Station Manager:
Jason Buenning


Summit Station is funded by the US National Science Foundation (NSF) and operated by CH2M Polar Services (CPS) with guidance from the Science Coordination Office (SCO).


Summit Station (72°36?N, 38°25?W), is a research platform located near the summit of the Greenland ice sheet at an altitude of 3230 m asl. It is located within Greenland’s North-East National Park which protects the inland ice and glaciers issuing therefrom as well as adjoining coastal land areas.


Located near the summit of the Greenland ice sheet, Summit Station’s location features ease of access to  a high elevation, high latitude and low water vapor location that allows researchers to measure components of the earth system that would otherwise not be accessible. The facility is currently the highest elevation research station located north of the Arctic Circle.


Summit Station began as the base camp for the drilling of the GISP2 ice core in 1989. Since then, the station has hosted both summer campaign science and, since 1997, year-round monitoring observations of cryospheric processes, both chemical and physical. After the initial “experimental” winter seasons in 1997-98 and 2000-2002, the station has been continuously occupied since 2003. The station consists of three primary structures, with temporary shelters erected seasonally. It serves a seasonal population of up to 50 staff and researchers during the months of April-August, with a skeleton staff of 5 for the remainder of the year.

Facility additions – Summit Mobile Garage (SMG – 291 sq meters) and Flux Autonomous Research Module (FLARM – 30 sq meters) added in 2016. Berthing info update: Green House/Berthing Module has 14 beds, Mobile Berthing has 8 beds, and FLARM has 9 for a total of 31 beds in hard-sided accommodation.


A wide variety of research projects have been conducted at Summit since 1989. Initially established as a ‘camp’ for the collection of the Greenland Ice Sheet Project II (GISP2) ice core, seasonal campaigns were established to measure atmospheric components to improve the interpretation of the ice core records. The value of the location was readily recognized and further intensive measurement campaigns were initiated on a seasonal basis. Since that time Summit Station has become an Arctic ‘flagship’ station as part of the Arctic Observing Network (AON) and the International Arctic Systems for Observing the Atmosphere (IASOA) network.  The Greenland Environmental Observatory at Summit (GEOSummit) was established in response to a demand for a facility capable of providing year-round resources and support for research on the summit of the Greenland Ice Sheet.  Project summaries, a list of publications and contacts by which to access Summit-derived data sets can be found at the GEOSummit website www.geosummit.org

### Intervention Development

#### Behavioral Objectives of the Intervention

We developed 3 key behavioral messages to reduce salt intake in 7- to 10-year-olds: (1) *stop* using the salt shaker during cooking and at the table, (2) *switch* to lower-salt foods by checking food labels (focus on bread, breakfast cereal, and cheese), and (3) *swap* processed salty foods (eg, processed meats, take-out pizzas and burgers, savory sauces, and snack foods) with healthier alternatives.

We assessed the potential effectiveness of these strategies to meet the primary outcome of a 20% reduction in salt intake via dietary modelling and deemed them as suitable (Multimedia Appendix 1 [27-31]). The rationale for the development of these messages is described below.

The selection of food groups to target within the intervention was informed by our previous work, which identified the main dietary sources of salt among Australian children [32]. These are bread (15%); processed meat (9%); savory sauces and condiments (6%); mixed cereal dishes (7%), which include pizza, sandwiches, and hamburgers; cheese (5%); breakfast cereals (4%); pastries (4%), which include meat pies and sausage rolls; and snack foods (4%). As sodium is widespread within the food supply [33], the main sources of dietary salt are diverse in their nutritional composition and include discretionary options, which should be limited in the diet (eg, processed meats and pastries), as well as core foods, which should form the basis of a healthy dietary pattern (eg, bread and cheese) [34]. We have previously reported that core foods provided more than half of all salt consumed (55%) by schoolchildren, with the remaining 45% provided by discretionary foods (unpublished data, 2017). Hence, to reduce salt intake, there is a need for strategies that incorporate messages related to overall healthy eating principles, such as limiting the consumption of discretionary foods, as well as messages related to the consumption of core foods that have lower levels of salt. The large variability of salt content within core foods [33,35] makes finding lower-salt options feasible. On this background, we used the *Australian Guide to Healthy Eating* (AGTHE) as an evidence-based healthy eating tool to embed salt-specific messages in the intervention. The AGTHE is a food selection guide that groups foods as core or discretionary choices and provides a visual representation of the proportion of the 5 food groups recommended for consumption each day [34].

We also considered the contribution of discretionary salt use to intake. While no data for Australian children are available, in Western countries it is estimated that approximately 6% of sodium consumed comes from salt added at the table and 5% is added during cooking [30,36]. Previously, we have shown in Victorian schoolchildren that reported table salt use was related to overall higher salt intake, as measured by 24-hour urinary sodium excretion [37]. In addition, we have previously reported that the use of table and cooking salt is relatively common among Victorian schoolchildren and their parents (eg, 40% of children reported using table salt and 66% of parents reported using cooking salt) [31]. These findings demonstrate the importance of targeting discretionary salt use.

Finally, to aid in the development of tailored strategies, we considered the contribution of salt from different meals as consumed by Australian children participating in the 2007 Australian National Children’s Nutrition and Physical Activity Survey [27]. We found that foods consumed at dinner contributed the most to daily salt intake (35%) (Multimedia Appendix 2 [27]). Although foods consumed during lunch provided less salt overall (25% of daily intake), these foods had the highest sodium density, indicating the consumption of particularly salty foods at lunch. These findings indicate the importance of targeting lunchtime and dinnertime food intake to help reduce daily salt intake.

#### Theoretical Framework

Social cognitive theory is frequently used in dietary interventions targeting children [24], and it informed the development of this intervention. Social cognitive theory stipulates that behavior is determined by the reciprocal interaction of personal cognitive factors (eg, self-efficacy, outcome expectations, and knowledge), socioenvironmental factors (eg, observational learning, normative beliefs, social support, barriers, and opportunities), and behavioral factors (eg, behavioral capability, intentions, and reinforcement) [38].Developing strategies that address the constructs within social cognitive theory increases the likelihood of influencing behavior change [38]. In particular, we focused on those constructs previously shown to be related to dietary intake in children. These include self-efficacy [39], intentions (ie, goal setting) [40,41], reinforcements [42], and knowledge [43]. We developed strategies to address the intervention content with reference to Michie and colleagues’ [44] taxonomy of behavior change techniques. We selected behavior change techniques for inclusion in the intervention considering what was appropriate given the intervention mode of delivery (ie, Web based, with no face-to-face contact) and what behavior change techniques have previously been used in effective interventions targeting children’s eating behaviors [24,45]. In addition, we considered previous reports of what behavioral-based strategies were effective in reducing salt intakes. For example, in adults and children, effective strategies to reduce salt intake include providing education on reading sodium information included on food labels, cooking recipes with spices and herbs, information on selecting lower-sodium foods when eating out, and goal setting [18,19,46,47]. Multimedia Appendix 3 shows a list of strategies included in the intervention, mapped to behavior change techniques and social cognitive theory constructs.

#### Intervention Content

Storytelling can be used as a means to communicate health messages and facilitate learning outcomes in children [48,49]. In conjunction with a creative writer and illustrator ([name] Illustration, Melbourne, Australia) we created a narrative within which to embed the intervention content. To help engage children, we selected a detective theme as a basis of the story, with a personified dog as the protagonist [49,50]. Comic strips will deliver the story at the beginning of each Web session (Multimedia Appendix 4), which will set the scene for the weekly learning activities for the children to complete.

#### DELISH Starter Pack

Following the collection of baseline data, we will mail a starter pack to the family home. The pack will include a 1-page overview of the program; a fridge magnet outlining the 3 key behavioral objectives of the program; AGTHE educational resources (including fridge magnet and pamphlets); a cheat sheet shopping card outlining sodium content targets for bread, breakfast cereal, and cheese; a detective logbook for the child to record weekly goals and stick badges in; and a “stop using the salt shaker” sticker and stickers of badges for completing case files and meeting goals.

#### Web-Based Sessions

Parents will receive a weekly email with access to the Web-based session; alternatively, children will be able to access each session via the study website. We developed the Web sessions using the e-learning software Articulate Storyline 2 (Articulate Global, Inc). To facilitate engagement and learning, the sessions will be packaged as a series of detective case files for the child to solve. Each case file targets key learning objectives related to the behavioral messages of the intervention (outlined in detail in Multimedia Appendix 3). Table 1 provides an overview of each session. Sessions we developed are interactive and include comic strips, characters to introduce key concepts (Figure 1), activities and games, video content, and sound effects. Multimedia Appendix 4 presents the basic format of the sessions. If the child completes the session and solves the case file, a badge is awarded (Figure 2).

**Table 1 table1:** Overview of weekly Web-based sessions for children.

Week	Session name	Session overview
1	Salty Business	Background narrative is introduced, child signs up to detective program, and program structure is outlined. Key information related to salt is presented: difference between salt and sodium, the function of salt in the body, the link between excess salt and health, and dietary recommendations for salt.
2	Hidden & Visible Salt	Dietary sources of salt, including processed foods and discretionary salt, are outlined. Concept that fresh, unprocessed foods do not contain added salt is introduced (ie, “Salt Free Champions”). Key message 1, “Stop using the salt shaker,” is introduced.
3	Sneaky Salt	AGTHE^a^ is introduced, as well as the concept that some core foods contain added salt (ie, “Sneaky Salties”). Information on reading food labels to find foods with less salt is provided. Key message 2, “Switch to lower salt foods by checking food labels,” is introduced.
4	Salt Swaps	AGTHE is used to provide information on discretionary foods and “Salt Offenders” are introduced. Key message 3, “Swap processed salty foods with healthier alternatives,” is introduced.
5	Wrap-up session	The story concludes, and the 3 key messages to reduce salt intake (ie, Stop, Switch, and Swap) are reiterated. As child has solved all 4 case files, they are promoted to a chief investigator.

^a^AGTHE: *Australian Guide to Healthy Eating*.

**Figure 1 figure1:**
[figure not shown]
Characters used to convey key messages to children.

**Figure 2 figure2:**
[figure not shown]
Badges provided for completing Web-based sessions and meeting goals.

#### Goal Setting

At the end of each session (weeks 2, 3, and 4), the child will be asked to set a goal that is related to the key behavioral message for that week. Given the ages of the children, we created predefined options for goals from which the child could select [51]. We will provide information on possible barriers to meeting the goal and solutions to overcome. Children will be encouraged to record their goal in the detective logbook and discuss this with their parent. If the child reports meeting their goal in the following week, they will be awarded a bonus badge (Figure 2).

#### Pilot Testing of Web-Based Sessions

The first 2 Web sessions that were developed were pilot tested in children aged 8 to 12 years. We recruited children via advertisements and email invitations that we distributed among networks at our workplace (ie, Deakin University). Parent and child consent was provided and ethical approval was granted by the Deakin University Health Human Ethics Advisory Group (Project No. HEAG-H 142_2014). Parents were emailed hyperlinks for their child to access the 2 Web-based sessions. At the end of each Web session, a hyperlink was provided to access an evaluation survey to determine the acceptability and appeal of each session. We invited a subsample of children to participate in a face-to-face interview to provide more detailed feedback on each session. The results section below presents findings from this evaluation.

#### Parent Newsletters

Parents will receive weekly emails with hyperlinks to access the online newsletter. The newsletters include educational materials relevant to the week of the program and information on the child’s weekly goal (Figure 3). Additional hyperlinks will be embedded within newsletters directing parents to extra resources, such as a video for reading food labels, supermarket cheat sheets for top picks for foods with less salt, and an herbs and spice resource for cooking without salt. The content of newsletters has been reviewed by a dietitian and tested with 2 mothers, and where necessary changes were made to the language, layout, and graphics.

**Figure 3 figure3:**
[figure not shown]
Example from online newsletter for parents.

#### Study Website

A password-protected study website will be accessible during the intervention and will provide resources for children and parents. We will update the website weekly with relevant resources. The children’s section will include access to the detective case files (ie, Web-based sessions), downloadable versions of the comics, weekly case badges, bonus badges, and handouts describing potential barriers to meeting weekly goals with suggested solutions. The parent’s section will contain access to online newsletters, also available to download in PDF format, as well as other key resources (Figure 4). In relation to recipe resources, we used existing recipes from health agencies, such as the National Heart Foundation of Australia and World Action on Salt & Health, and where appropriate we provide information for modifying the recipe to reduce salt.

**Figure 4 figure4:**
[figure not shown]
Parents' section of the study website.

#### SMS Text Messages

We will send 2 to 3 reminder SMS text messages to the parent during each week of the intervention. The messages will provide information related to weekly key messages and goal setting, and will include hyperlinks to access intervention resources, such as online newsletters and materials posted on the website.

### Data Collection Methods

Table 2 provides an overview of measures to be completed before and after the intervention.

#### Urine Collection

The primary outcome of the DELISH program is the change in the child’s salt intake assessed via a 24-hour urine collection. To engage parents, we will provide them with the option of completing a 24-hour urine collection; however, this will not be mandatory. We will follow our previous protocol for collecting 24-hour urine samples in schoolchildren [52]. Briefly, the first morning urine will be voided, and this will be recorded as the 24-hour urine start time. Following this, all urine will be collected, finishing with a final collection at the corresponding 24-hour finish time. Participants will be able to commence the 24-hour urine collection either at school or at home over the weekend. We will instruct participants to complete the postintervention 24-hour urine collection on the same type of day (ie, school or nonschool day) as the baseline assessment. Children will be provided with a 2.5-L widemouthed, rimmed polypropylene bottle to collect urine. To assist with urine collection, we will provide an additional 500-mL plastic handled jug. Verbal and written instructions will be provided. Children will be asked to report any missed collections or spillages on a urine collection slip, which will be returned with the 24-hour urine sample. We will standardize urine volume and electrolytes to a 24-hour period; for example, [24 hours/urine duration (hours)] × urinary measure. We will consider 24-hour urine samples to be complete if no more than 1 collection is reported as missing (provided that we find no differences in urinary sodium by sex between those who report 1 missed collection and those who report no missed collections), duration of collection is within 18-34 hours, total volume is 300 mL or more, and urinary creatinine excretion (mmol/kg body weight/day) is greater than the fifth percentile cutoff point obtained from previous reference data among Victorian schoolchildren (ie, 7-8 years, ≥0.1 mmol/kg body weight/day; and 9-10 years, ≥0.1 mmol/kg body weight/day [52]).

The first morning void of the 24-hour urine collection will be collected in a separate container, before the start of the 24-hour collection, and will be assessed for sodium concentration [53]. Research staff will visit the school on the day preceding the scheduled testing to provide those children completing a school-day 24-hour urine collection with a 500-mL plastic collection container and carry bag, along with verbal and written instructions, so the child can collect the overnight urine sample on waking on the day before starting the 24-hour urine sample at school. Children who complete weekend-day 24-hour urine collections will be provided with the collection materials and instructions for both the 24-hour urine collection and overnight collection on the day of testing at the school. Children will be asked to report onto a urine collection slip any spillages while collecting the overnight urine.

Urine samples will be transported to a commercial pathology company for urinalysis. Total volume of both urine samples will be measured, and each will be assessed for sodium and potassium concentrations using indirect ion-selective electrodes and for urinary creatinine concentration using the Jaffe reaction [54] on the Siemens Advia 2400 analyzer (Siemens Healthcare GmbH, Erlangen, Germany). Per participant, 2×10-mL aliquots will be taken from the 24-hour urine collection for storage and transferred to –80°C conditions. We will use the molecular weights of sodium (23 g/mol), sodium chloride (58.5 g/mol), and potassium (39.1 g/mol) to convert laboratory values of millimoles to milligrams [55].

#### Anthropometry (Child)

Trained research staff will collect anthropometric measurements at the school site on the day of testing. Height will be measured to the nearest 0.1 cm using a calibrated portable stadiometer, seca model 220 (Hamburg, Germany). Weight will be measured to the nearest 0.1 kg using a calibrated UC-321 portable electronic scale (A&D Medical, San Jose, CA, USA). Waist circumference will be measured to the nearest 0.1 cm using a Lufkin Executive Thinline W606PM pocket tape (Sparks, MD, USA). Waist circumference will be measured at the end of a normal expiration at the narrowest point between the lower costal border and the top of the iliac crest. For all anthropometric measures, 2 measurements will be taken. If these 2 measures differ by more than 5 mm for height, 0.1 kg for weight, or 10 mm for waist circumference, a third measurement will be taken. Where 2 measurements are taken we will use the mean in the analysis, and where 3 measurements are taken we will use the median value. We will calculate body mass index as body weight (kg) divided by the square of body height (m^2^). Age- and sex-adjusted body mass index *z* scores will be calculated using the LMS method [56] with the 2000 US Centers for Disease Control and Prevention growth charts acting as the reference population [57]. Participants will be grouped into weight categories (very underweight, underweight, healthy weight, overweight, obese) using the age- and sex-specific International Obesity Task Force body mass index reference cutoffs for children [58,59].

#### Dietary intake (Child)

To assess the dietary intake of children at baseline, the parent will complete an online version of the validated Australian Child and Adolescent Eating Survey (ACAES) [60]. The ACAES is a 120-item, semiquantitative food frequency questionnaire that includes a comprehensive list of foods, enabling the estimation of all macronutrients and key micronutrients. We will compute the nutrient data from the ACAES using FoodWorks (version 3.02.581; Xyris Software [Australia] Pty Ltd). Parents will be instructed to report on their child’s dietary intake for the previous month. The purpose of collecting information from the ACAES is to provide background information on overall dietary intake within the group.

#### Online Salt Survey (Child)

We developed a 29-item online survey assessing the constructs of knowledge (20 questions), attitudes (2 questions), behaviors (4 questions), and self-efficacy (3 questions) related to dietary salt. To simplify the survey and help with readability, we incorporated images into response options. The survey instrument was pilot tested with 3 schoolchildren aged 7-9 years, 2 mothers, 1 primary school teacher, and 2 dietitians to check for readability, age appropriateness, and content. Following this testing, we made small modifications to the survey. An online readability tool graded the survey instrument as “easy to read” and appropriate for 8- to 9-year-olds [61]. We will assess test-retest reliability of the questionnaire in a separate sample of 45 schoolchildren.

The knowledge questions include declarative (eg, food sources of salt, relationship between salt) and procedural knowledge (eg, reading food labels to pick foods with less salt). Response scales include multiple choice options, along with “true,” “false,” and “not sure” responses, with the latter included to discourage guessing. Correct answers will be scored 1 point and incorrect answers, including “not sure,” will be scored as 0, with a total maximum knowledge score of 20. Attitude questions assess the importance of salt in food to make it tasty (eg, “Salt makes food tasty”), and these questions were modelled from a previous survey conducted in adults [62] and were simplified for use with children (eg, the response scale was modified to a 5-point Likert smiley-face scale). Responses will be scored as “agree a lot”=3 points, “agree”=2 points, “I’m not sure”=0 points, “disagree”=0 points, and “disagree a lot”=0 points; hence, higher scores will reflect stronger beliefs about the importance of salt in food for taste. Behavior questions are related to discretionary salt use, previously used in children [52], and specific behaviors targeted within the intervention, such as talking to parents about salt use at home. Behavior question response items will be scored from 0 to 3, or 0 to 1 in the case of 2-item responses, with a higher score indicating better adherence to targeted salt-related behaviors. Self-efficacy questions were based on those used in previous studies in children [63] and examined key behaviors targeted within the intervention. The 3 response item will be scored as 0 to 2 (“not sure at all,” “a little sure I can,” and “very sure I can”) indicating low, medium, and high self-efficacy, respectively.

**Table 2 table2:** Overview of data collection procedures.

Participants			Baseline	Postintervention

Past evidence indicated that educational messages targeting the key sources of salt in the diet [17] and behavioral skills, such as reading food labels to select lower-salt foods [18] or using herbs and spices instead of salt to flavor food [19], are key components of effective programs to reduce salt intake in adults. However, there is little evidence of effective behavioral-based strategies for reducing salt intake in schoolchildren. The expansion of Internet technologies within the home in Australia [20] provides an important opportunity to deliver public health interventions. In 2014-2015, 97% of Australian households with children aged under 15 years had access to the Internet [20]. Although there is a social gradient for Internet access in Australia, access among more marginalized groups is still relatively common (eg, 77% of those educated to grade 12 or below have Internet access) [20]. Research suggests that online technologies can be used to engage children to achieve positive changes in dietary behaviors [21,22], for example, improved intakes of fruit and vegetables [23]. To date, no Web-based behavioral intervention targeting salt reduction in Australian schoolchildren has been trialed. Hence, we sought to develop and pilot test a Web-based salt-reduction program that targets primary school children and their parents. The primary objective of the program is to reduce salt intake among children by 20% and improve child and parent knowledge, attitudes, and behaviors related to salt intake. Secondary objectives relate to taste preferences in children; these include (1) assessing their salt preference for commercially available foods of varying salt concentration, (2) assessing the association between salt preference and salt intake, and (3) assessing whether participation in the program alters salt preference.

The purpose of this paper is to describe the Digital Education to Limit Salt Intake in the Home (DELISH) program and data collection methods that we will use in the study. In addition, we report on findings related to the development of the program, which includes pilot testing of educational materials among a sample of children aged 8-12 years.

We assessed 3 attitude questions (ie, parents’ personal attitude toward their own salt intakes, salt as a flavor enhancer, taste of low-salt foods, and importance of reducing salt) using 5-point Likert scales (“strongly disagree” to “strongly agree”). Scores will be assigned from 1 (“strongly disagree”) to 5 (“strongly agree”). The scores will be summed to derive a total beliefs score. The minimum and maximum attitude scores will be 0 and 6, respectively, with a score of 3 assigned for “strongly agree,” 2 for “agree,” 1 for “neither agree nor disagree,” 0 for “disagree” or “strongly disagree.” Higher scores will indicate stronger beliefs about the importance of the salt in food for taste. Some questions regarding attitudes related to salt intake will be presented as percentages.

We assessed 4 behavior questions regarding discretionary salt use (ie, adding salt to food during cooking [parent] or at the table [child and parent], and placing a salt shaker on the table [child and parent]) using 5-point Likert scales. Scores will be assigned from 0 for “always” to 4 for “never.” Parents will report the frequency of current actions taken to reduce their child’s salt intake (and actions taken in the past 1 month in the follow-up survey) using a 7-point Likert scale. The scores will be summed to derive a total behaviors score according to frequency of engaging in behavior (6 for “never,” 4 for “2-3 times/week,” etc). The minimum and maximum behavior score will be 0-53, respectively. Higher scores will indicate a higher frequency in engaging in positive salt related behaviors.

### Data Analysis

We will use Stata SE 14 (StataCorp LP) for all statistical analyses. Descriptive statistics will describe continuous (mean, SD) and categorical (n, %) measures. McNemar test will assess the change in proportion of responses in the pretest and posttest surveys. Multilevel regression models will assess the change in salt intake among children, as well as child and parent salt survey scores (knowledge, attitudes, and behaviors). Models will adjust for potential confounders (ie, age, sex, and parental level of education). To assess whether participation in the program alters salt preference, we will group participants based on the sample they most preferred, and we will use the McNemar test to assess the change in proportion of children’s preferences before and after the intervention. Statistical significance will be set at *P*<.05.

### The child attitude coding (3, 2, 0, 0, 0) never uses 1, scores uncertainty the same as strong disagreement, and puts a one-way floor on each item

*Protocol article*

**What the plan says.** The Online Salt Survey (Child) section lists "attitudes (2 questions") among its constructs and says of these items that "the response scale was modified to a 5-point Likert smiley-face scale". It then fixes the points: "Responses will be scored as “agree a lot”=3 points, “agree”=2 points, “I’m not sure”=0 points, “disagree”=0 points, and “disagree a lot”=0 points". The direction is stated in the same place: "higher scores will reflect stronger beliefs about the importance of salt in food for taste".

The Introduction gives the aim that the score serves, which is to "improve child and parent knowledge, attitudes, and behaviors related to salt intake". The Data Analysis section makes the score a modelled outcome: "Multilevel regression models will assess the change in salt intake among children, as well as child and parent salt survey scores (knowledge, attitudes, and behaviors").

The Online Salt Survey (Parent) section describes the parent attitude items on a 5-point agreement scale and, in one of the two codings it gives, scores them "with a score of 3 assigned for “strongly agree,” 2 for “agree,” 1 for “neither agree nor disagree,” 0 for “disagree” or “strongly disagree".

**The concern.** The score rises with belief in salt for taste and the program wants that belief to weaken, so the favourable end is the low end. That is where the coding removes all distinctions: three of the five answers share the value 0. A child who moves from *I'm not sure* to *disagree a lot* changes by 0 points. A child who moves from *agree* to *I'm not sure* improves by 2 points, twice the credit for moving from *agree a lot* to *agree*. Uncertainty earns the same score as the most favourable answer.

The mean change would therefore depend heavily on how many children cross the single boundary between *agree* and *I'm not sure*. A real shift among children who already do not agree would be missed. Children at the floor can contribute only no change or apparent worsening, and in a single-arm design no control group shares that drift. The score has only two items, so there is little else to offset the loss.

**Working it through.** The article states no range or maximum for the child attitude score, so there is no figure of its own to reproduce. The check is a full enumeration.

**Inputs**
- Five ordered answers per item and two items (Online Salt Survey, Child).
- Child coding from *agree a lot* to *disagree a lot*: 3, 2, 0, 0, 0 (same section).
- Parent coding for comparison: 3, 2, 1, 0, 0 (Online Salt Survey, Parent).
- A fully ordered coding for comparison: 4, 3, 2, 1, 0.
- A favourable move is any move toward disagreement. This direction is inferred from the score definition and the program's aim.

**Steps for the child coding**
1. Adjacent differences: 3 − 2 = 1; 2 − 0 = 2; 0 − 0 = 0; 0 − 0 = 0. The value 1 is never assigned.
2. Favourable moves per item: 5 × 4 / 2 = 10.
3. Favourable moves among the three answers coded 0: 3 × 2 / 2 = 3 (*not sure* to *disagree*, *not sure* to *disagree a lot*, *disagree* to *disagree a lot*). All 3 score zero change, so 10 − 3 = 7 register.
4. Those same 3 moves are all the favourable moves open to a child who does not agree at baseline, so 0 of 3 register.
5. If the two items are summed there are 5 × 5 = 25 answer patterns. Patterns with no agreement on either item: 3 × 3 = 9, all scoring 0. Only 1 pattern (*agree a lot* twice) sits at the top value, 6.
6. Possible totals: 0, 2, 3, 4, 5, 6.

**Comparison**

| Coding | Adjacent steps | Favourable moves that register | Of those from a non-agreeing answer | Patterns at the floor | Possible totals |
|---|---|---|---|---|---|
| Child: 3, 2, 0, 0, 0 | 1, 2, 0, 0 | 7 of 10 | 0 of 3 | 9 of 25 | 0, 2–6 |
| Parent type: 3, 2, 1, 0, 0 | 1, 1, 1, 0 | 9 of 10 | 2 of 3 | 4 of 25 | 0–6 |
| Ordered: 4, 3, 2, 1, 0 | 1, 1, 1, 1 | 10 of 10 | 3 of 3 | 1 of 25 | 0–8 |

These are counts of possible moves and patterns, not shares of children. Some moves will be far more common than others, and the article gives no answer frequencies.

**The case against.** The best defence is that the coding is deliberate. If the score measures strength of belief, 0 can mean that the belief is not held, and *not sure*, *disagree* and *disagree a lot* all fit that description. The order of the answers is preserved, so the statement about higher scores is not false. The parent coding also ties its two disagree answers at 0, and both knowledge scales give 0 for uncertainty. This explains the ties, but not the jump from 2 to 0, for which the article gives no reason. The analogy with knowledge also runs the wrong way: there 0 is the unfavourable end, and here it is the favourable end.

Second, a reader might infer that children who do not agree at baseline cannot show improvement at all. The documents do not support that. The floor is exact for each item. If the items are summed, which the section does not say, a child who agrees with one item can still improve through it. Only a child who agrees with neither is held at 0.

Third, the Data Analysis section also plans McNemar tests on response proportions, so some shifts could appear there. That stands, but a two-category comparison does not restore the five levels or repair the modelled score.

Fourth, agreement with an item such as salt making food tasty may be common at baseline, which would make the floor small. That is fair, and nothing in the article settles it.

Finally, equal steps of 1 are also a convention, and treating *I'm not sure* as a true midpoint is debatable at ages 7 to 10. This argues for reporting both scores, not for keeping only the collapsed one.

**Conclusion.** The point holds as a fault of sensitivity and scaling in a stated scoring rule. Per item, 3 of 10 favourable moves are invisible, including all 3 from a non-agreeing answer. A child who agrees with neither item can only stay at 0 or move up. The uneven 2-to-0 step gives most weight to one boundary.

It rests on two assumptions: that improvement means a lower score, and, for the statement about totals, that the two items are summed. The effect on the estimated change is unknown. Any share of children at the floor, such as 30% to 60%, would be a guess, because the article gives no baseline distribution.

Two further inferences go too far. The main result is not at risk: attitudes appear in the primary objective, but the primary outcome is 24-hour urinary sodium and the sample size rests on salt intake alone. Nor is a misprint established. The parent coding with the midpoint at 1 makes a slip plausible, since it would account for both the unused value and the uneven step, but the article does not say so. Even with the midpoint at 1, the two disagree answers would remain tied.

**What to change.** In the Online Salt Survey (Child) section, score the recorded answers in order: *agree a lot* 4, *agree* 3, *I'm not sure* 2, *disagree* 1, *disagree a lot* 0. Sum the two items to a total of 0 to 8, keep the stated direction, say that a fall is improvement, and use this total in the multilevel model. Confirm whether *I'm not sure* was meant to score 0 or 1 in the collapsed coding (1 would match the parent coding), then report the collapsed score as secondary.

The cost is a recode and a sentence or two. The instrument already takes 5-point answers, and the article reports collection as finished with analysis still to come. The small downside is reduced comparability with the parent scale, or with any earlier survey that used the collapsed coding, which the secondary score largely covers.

The nearest local community of Ilulissat is 593 km west of Summit with approximately 4500 inhabitants of Greenlandic descent. Summit Station cooperates with other field stations in the area such as the Danish East Greenland Ice Core Project (EGRIP) and many international research institutes.


Access is provided via Kangerlussuaq, Greenland on Hercules LC-130 aircraft operated by the New York Air National Guard 109th Airlift Wing (NYANG-109) and/or ski-equipped Twin Otter flights operated by Norland Air that utilize a 4877 m groomed “ski-way” for on-site flight operations. The station can also be accessed overland but not typically used as means of general transportation. The Greenland Inland Traverse (GrIT) follows a roughly 1200 km route from the Thule Air Base, carrying fuel and cargo that reduces the use of aircraft. This also reduces cost to the program and aircraft emissions at Summit Station, a clean air/clean snow research site.


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